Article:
Which are the MOST dangerous ones? I know v-fib, v-tach, asystole, couplets, bigeminys...but are there others? What do the monitors look like? I plan to practice with my EKG CD ROMs over the weekend to try and simulate an experience.
Any help would be appreciated!
Review your rhythm strips using books such as ECGs Made Easy and any other guides, and take an ACLS class ASAP!!! Know your monitors, both tele and defibrillator/ monitors on the crash carts (ZOLL, Lifepak, they all do the same thing but have buttons in different places, differing escalation of energy levels for defib/ cardioversion), know how to use the TCP (external pacing), and know your protocols on the floor so you can react quickly and not panic. Rhythms really aren't that hard if you study them. Reading ECGs is like riding a bike, you may be a little rusty after awhile but you'll never forget how to do it if you learn properly.
Hope this helps!
2Feb 7, '08 by EMS RN 7Quote from NurseDawgJessTombstone is indicative of STEMI (ST-elevation MI) and indicates an active infarction, depending on what leads ST-elevation appears in on a 12-lead ECG. Start at the J-point (beginning of T-wave) and note if the ST segment moves sharply up, and across, like a tombstone. It is a hallmark sign of an MI and must not be ignored.I have heard that phrase as well but I'm unclear about what exactly that rhythm is or looks like. Any insight on that would be appreciated.
0Feb 7, '08 by WarpsterOther than the obviously lethal ones like V-fib, torsades, and asystole, the one to watch out for is pacemaker misfiring on the downslope of the T wave. I have never seen pacemaker induced V-fib have a positive outcome, no matter how fast we got into that room.
If you have a misfiring pacemaker, it's a potentially lethal situation. Call the doc and get that thing interrogated ASAP or be prepared to DC it until a doc can get in there. People can last a lot longer in CHB or on an external pacer than they can if they go into pacer induced V-fib or torsades.
0Feb 7, '08 by sharona97Warpster,
Excellent point. I completely do not get the PM. I understand the theory, but the mechanics I'm a deer in the headlights.
Have you noticed any changes in procedure or escape mechanismn with PM's that also have a defib? Does the Defib over ride the PM in critical rhythms such as you described?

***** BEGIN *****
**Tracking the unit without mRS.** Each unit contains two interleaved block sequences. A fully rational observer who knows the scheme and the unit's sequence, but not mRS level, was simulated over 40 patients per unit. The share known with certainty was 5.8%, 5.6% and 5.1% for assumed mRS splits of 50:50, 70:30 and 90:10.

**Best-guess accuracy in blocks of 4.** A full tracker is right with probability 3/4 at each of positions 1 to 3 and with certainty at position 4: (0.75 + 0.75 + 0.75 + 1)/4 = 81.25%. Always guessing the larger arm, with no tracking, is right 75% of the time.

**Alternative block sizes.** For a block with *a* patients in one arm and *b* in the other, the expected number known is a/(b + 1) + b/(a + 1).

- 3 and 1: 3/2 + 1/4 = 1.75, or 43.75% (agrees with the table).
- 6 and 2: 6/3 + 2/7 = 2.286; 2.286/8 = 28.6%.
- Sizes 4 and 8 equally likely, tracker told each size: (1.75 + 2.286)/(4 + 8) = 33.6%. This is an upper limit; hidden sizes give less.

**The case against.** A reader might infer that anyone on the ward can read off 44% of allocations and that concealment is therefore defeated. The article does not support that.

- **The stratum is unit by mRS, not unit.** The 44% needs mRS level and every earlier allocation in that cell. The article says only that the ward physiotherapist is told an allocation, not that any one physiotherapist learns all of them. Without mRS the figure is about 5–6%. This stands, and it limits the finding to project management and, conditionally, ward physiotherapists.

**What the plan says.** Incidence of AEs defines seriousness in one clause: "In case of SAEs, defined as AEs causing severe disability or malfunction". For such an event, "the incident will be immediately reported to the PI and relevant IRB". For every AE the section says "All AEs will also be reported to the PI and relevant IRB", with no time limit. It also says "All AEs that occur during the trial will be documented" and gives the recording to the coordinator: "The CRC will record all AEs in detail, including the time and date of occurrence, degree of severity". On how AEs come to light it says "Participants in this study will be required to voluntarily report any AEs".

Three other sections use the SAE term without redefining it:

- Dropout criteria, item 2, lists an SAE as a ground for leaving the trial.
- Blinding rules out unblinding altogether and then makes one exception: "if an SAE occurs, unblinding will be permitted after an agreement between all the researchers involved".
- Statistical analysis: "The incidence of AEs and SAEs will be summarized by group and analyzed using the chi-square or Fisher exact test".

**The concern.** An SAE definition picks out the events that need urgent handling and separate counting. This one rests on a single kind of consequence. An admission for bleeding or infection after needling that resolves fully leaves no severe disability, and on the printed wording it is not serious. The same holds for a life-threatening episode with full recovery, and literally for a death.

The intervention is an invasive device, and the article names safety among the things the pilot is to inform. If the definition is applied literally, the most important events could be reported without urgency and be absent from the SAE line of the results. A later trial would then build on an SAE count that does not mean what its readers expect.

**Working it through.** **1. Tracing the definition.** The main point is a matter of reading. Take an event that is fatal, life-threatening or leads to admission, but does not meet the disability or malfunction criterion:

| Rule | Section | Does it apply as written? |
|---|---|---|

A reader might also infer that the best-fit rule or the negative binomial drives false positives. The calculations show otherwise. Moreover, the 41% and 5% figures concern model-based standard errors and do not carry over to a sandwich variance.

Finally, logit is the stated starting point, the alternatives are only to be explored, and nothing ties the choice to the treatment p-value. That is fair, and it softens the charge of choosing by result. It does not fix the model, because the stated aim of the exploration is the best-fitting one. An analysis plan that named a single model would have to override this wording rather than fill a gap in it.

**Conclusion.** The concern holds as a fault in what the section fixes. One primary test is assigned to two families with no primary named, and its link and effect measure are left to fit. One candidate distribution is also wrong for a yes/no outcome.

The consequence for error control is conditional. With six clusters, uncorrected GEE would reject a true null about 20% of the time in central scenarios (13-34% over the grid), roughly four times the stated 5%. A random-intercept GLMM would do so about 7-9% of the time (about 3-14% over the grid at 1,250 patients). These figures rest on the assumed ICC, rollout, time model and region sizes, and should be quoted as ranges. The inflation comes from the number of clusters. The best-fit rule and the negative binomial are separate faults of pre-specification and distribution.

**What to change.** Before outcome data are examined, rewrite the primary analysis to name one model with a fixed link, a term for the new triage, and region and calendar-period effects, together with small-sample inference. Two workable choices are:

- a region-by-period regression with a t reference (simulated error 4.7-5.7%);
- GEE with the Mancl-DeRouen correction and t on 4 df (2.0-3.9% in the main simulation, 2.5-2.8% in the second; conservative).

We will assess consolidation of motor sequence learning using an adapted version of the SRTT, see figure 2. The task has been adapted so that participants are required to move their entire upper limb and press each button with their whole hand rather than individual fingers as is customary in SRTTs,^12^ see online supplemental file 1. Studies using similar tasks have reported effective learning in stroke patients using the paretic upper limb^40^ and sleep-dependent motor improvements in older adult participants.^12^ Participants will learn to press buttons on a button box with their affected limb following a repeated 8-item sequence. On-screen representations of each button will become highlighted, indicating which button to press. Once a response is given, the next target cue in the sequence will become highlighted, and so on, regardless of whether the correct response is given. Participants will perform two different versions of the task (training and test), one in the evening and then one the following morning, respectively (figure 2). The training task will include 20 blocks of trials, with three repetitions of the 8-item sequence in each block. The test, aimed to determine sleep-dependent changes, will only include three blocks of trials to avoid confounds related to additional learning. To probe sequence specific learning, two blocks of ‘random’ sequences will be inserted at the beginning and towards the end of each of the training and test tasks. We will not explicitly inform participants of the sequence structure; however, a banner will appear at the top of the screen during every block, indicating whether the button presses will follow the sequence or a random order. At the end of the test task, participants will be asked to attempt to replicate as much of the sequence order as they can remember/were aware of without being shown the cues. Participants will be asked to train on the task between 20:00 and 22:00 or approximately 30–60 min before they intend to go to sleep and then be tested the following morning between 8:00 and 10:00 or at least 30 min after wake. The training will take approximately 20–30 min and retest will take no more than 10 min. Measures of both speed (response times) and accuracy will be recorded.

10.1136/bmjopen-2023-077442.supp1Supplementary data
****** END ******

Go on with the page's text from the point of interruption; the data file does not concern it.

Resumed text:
I went to a Guident Conference and had hands on with computerized PM's. I couold not grasp how to tune it up. I was paired of with an MD from Columbia...yikes, I couldn't answer his questions which were many, and concentrate on the exercise at hand.
My hats off to you for any knowledge in this difficult area of cardiac nursing.
0Aug 25, '08 by VaEMT190I would think a PVC, a Elevated ST segement, or a Tombstone T-Wave would be a indicated for something REALLY lethal. On our trucks we use 3 leads which do work fine, but some rythms can be distored and look like a depression in some of the waves. We are thinking about going towards 12 leads, but IDK
0Aug 26, '08 by GilaRRTAn isolated unifocal PVC in many cases is quite benign. In fact, PVC's are quite common in healthy people. The etiology of the PVC should be the real concern. A healthy person has ten cups of coffee to keep him up through the night throws a few unifocal PVC's, not a big concern. A dig toxic patient starts throwing multifocal PVC's and runs of ventricular tachycardia may be a bit more of a concern.
0Aug 27, '08 by Roy FokkerIt's not just a prolonged QTc that's bad - but the one where the interval increases is worse (more susceptible to R-on-T). Had a case just last noc - very interesting presentation [coupled with the fact that the pt. had not even a detectable trace of Calcium OR Magnesium in his blood!! Like I said, it was an interesting presentation]
IMHO, one of the most misunderstood and undiagnosed/misdiagnosed condition is ST depression. Not all MIs occur with elevated STs.
My advice to OP:
I too recommend taking the ACLS class but before doing that, it helps a lot to take a class with basic dysrhythmias (not just a 12-lead EKG class). ACLS core concepts are fairly simple, but taking a dysrhythmia course helps form a good foundation of basics which in turn makes the entire process of understanding ACLS easier.